Early during his term as president, Trump is expected to appoint one Justice to replace Justice Antonin Scalia who died in 2016-FEB. This will bring the Court up to its full complement of nine Justices. President Obama had nominated Merrick Garland back in 2016-MAR for the post, but, as of 2016-NOV-27, Republican Senators have violated at least the spirit of the U.S. Constitution by refusing to schedule Garland's hearing.

Cristian Farias, writing for the Huffington Post, said that in 1916:

Louis Brandeis, one of the greatest justices to ever live ... endured the largest gap between nomination and confirmation of any Supreme Court nominee: 125 days."

A replacement for the late Justice Scalia may well take a full year to be appointed to the High Court.

Other appointments will probably be needed during Trump's first term as individual Justices retire due to health or death. As of late 2016, three of the eight Justices are 77 years-of-age or older. 3 Over time, the President -- with the cooperation of the Senate -- can greatly change the philosophy of the court in either a more strict constructionist or more liberal direction.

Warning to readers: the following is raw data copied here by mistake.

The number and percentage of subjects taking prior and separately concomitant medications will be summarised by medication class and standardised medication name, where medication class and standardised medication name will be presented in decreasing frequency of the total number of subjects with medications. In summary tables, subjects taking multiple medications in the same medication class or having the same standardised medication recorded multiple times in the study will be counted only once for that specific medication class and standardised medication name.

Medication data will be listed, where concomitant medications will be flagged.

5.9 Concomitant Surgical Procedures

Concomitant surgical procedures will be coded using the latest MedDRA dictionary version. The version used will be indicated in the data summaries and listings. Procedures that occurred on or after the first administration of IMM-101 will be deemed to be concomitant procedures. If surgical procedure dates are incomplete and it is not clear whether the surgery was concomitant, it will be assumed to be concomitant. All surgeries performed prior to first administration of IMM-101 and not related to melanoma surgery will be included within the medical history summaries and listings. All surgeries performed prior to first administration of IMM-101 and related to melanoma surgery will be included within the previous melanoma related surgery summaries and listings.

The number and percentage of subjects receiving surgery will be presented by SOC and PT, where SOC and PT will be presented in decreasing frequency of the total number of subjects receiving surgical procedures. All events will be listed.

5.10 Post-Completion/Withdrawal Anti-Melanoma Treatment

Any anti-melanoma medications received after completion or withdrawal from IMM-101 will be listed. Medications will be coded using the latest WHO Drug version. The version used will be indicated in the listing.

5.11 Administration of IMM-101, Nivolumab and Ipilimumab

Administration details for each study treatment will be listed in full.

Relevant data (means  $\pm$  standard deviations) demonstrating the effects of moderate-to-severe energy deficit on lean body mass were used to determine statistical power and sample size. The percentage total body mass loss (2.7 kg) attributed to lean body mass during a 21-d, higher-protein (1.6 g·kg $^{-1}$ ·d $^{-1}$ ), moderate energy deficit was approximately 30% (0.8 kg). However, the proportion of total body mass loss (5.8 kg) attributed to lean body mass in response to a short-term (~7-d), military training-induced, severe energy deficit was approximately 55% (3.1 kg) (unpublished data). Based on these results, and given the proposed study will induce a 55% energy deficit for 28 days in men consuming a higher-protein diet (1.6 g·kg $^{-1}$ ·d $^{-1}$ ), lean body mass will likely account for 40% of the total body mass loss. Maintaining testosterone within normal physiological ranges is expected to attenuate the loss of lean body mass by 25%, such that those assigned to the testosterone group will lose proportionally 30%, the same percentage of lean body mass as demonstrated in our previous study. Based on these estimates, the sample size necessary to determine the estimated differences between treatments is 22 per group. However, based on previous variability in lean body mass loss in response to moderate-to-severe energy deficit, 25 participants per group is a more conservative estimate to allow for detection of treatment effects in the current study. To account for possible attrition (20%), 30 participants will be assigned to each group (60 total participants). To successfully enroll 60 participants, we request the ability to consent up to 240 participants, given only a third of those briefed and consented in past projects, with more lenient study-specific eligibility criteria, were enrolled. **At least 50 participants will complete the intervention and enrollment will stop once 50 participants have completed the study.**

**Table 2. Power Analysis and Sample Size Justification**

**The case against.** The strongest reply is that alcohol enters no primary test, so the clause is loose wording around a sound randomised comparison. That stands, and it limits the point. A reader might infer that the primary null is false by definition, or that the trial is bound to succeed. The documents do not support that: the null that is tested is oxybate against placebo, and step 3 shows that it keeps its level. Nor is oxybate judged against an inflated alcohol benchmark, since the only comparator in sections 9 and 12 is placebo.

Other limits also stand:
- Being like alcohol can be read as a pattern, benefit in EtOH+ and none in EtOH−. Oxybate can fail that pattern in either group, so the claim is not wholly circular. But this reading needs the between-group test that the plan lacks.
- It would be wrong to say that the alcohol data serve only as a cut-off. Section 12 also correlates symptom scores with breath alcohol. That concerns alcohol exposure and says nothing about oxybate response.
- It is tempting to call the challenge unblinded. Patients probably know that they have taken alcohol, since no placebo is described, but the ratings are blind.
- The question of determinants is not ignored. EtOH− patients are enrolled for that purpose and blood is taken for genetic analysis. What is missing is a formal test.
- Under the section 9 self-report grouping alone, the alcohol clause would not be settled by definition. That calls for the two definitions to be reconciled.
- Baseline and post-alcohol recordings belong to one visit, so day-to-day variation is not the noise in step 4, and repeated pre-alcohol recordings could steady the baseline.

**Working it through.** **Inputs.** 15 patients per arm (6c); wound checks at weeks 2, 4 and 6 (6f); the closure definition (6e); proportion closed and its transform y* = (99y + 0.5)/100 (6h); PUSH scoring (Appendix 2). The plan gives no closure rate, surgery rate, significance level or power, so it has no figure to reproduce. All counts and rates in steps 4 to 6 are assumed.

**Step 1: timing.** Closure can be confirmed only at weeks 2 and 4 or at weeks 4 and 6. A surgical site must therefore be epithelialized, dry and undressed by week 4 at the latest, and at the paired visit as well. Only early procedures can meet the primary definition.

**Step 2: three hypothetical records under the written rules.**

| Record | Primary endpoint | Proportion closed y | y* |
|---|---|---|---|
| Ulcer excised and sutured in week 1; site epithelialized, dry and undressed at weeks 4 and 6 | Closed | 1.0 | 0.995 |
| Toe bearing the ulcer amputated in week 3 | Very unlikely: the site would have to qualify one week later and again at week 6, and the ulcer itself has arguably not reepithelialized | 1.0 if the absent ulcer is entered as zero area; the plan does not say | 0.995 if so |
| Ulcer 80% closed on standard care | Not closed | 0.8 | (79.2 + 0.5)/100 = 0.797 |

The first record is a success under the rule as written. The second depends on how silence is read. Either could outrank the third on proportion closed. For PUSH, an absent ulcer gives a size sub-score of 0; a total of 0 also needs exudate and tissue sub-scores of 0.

It is theoretically possible for the High Court to revisit and reverse past decisions. During his candidacy, Trump has extensively discussed the possibility of the Court reversing Roe v. Wade and Obergefell v. Hodges. Such changes could throw control over personal decisions to seek and abortion or to marry one's same-sex partner back to the individual states. There is a principle in law called "stare decisis" which makes courts very reluctant to reverse settled law. So, the longer that a court decision has remained in place, the less likely a court is to reverse that decision. Yet during his candidacy, Trump strongly promoted the belief that the High Court might reverse its 43-year-old abortion ruling. However, during the 60 Minutes interview, he curiously maintained that last year's same-sex marriage ruling was settled law. He also said that he was happy to leave the 2015 decision in place.